Been a while since I dusted off an entry in the ol’ junk bin… What shall I do today? The surprisingly good “Martian Successor Nadesco”? The incredibly mediocre “Scrapped Princess”? One of my poorly-contrived video game animes? Let’s see… I’ve got “Arc the Lad”…”Tales of Phantasia”… Oh, and this one! Let’s see what the title is…AH!
Crap, this is going to go down harder than “Final Fantasy: The Spirits Within”.
“Final Fantasy: Unlimited”
As you may have guessed if you looked past all of my blog posts regarding “Frozen” (…which are seriously my most popular posts, I probably need to think of another way to milk that cash cow…), I am a bit of a Final Fantasy nut…or I was before the “Second Beast” known as “Final Fantasy XIII” followed the “First Beast” known as “Final Fantasy XII”. So, naturally, when I saw an anime for sale called “Final Fantasy: Unlimited”, you can guess what my first reaction was…
“Is this going to be anything like that crap ‘The Spirits Within’ or ‘Legend of the Crystals’?”
The answer was yes, and then some! But I didn’t know it at the time so I bought it. Certainly looked promising on the back. My favorite part of the series was always the summons. And as I looked through a bit of the box art, sure it looked a bit weird…but I figured they were going for some mishmash of the cyberpunk that was “Final Fantasy VII” and the craziness that was Amano’s artwork. So, I took it home, opened it up, popped that bad boy in, and started watching.
Let’s be honest…the main purpose of most animes/mangas that contain “groups” is pretty much just to set up comparisons for when the “real” hero shows up and saves the day. “Dragonball Z” was nothing more than four incredibly long plots that were meant to stall everything until Goku could appear and waste the bad guy. (Even the “Cell Game” at least had that architecture.) “One Piece” is debatably nothing more than one long series of plot twists, MacGuffins, and, of course, random events designed to break up the crew and pit them against lesser bad guys to stall the inevitable when Luffy has to beat them into a bloody pulp. (Hell, the author didn’t even really try to cover it up during the “Skypeia” arc…but that’s a whole other blog post and can of worms…) You knew full well it wasn’t going to be Sailor Mars, Sailor Venus, Sailor Jupiter, Sailor Mercury, Sailor Saturn, Sailor Nepture, Sailor Uranus, Sailor Pluto, Sailor Sedna, Sailor Quaorar, Sailor Kuiper-Belt-Object 93, or any of the other eventually-interchangable-plot-wise Senshi who ended up killing the Big Bad in every arc…it was going to be Sailor Moon as soon as she could squeeze into that white ball gown. Probably the greatest weakness of Japanese storytelling versus American is that when there’s groups, victory usually comes as a result of groups working together, while in anime the group is pretty much there just to look somewhat awesome by beating up lesser henchmen, making the big bad look awesome by getting themselves beat up, and finally completing the cycle by having the main protagonist beat the big bad up to make themselves look awesome. It’s happened so often we as otaku have gotten used to it.
So how did the writers of this failure of a series manage to screw up the formula?
The main characters are the end result of Timmy from “Lassie” being genetically cloned into twins (and that ironically is not far from the truth of the actual series…). Years ago a couple of big summoned monsters showed up in the “real world” and got into a massive fight which caused many people to disappear, including their parents. They manage to board a “Phantom Train” (seriously, the one in “Final Fantasy VI” was cooler looking and that was just a train) that takes them into a world (pardon me, series of interconnected worlds) which makes Wonderland look like Des Moines, Iowa. Tagging along with them is the enigmatic but only-slightly-less-useless-and-just-as-annoying-and-easily-helpless Lisa.
How can we characterize Lisa’s “slightly-less-than-uselessness”? Well, the main characters are totally worthless, being nothing more than annoying children, whereas Lisa is a highly-talented-yet-stereotypically-inept-teenager who knows “Kigan Arts”, which occasionally are mildly effective against very minor threats. In other words, if you dropped these three into a savage jungle to survive for a year, two of them would be fat suburbanites who had never even seen a potted plastic plant before in their lives, let alone had the slightest notion of survival experience, while the other one…would have a spoon. It wouldn’t get them very far in the grand scheme of things, but it would make them vastly superior to the fat suburbanites.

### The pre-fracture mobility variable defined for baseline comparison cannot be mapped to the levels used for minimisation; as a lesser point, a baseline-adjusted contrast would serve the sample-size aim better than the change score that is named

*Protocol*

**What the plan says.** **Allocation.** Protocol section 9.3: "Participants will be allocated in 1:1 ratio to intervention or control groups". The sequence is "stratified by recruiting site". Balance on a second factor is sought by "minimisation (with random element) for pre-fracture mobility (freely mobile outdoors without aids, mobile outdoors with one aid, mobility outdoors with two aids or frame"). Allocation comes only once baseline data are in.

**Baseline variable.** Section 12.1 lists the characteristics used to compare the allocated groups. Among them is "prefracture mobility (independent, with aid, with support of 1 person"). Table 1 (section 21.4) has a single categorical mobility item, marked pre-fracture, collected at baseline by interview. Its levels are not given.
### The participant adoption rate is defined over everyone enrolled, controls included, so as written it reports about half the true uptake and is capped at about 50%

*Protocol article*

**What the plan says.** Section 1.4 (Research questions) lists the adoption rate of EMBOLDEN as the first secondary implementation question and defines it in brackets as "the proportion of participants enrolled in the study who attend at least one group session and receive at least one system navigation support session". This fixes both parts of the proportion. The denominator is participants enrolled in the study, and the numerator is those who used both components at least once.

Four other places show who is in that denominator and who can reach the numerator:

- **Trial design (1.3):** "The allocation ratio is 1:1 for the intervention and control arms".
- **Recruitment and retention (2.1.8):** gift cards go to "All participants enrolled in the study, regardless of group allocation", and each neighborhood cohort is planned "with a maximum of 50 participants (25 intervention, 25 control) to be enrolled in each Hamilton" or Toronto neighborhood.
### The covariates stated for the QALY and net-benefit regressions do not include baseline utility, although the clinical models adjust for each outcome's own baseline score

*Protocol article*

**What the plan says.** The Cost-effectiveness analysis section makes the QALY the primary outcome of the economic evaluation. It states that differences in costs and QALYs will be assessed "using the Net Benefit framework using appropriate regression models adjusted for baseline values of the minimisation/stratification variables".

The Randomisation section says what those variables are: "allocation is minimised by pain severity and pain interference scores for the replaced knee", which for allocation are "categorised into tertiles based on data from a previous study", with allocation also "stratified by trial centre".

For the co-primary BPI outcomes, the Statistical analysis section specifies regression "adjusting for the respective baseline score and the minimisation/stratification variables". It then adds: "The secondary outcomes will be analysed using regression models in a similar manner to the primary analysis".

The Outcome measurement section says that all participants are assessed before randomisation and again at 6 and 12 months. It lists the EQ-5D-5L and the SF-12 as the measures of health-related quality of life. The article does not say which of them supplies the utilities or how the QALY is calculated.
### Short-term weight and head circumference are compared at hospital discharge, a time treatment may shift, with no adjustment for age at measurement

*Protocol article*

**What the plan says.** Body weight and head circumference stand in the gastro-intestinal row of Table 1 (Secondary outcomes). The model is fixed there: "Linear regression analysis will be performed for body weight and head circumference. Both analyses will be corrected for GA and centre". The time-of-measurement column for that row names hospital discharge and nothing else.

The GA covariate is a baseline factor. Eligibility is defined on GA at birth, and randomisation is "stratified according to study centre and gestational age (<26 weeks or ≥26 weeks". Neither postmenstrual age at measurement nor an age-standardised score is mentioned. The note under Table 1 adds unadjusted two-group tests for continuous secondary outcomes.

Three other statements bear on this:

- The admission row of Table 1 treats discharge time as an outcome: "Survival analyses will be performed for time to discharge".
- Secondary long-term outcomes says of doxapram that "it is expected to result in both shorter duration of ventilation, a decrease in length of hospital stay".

Naturally, this twisted version of Oz is run by a Big Bad who has some subordinate villains, which include one of those vain, air-laughing women who is in plant form, a masked mime who has moveable scoliosis, the world’s most smug fish-man, a bishonen with horns growing out of his hair, and a fungus knight. And who is this dastardly, bastardly big bad?
Some fat kid.
Well, the fat kid is constantly sending out his henchmen to kill the danger-prone trio, who, in turn, rarely try to do it themselves but rather hatch over-elaborate plots with subordinate monsters to get them. This forces the kids to usually spend at least 10-minutes of every episode fleeing in terror as they lack any means to fight back or weaponry and, on the rare occasions Lisa attempts to fight back, her abilities do absolutely nothing. They need to keep running around until they run into: Mr. Deus-Ex-Machina!
…I don’t remember what his real name is, but that might as well have been it. In every episode, the plot is so contrived to eventually run them into this guy who looks like an odd blend of every Final Fantasy protagonist trope ever, which means his personality is that of a brick and he usually spends his time quietly brooding. However, he DOES have a summoning gun that fires “soil bullets”. No, not Miracle-Gro…in this world, “soil” is the distilled remains of souls. Remember “Final Fantasy IX”? It’s like after the Iifa Tree finishes boiling off all of the souls into mist, there’s a bit of gritty material left like after you’re done making coffee. That’s what “soil” is: soul grounds.
By combining the right combination of three soil bullets together in his gun (and it must be pretty hard, because although he uses three different ones in every episode, he never uses the same ones twice…trust me, I was keeping count), when he shoots it, he summons one of the various summons from the series (mostly from “Final Fantasy VI” as that had the greatest pool to choose from), who appear and totally waste the enemy…provided the enemy is one of the minor ones that got brought out by the henchmen. The henchmen never get wasted. And, in true anime villain fashion, they always take their defeats in stride…returning just as arrogant as before in the face of the same attacks that defeated them easily last time. But I suppose they should as they never die…